Yesterday seemed to be all about central bankers turning a blind eye to inflation which has yet to fully arrive as a means by which perhaps easier policy can be sustained for longer. Japan was the first to do it last month, with their latest policy ruses containing a ‘inflation overshooting commitment’, which had barely any impact on markets in Japan because investors have become immune to pledges from the BoJ to restore sustained inflation. So this belief that central bankers can engineer above target inflation, in part because of the underperformance of previous years, has to be credible. For Japan, it isn’t. The Eurozone would probably be laughed off stage at this point for making such a pledge. As for the US, today’s data is likely to show the headline rate rising from 1.2% to 1.5% on a YoY basis, which is a decent leap. But if the price rises are largely coming in food and energy, then it’s not the best kind of inflation for consumers, especially those on lower incomes who spend a greater proportion on such items.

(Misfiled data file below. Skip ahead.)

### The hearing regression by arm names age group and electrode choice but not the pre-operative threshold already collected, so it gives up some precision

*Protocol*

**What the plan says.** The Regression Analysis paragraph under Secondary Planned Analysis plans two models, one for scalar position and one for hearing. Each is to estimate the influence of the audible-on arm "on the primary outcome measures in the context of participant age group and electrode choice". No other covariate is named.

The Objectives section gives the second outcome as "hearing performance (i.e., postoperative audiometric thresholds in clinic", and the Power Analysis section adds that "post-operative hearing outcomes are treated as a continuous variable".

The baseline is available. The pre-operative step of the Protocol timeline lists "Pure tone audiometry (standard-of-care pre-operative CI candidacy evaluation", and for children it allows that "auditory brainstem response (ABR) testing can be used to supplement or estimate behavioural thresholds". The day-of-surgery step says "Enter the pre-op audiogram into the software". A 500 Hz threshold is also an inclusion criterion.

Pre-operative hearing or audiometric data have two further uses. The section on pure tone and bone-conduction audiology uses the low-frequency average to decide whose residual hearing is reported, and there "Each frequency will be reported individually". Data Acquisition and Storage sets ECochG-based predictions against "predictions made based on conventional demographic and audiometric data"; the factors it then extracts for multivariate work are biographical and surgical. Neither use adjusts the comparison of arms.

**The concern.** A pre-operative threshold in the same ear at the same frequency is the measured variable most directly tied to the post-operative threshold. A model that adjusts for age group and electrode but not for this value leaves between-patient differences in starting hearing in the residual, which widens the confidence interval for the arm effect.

For currencies, it depend on whether such beliefs are going to materially affect monetary policy. For Japan, we know they’ve thrown pretty much everything at it with little effect, so it can be largely dismissed. In Europe, there is a growing expectation that the ECB will deliver further stimulus measures in December. In the UK, the fall in the pound is set to push headline inflation higher, so this could push out the next easing from the BoE, which on the face of their view of the economy is still on the agenda. For the US, is matters more for what the Fed believes will be delivered next year. Recall that the Fed had nearly 4 rate hikes projected for 2016 back at the end of last year. In practise, only one is likely to be seen. Overall, this latest rhetoric has sown some seeds of doubt over a December rate increase from the Fed, hence the pull back in the dollar. Overnight, we’ve see the kiwi push back to the .72 level on the back of better than expected inflation data. The focus is on UK inflation data today at 08:30 GMT, with US numbers thereafter.